How do you activate T cells?
Posted December 6, 2019
T-cells are the primary offensive force against antigens threatening the body, and are activated by two separate signals. If only one signal is received, the T-cells will not fully respond, which is how and why the immune system does not fully rouse against every possible threat. This is termed ‘peripheral tolerance’. Every T cell is specialized to respond to a specific threat, forming an efficient system that allows for a wide recognition of possible antigens, without overburdening any one cell.
The two signals that are necessary are:
- Binding of the specialized T cell receptor (often abbreviated as TCR) to its target peptide.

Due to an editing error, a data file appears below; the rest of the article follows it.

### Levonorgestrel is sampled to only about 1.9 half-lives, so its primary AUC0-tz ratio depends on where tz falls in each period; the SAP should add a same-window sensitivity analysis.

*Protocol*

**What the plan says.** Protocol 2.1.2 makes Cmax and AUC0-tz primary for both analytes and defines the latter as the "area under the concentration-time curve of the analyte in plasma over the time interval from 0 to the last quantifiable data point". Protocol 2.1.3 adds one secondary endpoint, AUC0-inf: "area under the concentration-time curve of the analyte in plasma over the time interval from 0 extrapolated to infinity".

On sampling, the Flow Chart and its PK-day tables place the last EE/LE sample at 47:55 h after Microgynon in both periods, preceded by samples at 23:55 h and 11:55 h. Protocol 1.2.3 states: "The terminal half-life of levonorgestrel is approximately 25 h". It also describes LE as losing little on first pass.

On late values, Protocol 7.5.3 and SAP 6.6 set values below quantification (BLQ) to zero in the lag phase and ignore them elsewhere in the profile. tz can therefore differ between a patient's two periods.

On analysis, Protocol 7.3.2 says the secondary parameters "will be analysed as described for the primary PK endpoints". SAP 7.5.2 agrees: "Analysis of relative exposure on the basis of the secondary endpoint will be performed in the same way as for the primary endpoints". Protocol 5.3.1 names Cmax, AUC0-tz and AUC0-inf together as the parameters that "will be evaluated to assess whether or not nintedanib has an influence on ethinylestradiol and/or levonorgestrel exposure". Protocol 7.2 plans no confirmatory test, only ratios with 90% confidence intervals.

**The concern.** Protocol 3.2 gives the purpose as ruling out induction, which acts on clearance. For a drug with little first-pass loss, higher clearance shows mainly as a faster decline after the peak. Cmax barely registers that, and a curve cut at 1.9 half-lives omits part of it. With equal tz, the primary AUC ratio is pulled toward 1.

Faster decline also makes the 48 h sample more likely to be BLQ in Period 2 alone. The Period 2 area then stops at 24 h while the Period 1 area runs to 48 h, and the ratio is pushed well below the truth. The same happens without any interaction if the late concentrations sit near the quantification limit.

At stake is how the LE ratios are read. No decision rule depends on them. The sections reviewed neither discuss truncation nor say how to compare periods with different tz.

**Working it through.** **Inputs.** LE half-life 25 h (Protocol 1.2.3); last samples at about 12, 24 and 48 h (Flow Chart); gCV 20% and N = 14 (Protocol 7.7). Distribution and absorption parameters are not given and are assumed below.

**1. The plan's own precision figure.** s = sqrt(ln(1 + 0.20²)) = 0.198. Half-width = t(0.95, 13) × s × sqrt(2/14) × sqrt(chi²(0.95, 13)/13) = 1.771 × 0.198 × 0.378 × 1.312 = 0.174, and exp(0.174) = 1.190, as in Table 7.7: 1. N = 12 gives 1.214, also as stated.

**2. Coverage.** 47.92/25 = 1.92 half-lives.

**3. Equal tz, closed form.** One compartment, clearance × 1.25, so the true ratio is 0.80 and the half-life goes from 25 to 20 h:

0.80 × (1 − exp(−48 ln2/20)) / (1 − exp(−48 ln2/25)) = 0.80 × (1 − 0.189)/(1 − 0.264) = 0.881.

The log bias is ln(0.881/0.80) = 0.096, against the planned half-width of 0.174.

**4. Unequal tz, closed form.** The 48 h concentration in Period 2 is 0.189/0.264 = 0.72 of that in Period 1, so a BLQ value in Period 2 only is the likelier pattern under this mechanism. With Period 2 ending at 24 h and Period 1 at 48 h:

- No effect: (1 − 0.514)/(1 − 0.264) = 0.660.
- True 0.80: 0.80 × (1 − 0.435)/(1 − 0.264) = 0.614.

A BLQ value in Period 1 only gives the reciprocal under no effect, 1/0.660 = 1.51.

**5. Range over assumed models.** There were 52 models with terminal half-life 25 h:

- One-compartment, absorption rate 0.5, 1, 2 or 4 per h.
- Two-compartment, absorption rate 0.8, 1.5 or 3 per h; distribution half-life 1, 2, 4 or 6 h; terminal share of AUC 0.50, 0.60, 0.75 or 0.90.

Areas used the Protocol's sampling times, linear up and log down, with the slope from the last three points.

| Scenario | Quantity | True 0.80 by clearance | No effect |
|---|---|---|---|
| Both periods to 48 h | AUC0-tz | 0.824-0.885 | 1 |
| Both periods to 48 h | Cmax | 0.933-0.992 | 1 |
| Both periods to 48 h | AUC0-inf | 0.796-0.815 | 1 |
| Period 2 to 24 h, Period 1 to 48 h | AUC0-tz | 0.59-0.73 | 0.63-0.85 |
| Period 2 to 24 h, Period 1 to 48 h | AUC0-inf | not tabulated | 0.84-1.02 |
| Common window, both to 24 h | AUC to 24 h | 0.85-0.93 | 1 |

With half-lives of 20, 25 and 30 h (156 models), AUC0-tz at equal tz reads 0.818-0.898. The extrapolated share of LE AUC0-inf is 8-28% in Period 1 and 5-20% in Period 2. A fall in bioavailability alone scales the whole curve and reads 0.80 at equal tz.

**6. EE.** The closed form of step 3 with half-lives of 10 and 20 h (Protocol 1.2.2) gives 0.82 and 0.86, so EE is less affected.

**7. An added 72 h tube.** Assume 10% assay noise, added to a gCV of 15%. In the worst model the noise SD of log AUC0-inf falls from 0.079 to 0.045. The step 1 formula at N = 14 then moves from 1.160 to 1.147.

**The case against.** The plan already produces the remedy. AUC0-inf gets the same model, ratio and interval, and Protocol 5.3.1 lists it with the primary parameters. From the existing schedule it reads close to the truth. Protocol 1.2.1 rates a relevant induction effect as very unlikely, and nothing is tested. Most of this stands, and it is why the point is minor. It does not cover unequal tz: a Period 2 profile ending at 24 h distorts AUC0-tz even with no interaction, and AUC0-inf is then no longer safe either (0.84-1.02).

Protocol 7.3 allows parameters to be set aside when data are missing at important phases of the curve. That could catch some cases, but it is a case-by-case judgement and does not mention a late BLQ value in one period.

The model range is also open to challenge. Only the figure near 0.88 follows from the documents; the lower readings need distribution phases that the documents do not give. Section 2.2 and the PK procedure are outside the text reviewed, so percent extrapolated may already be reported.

- The antigen engaging with the biomolecules CD80 or CD86, or with cytokines.
If both signals are received, the T-cells will fully activate against the threat by proliferating, providing assistance for B cells, and otherwise assisting in the development of the adaptive immune response that ensures a consistently-defended system.
In the laboratory, T cell activation is typically measured by cell assays with known concentrations of antigens and immune cells incubated for set lengths of time. Microplates are the typical format, but many variations exist depending on the scale and nature of the experiment.
- Ralph C.Budd, Karen A.Fortner (2017) Kelley and Firestein's Textbook of Rheumatology (Tenth Edition) Volume 1 Pages 189-206 https://doi.org/10.1016/B978-0-323-31696-5.00012-7.
- Tak W. Mak, Mary E. Saunders (2006) The Immune Response. Pages 373-401 https://doi.org/10.1016/B978-012088451-3.50016-8.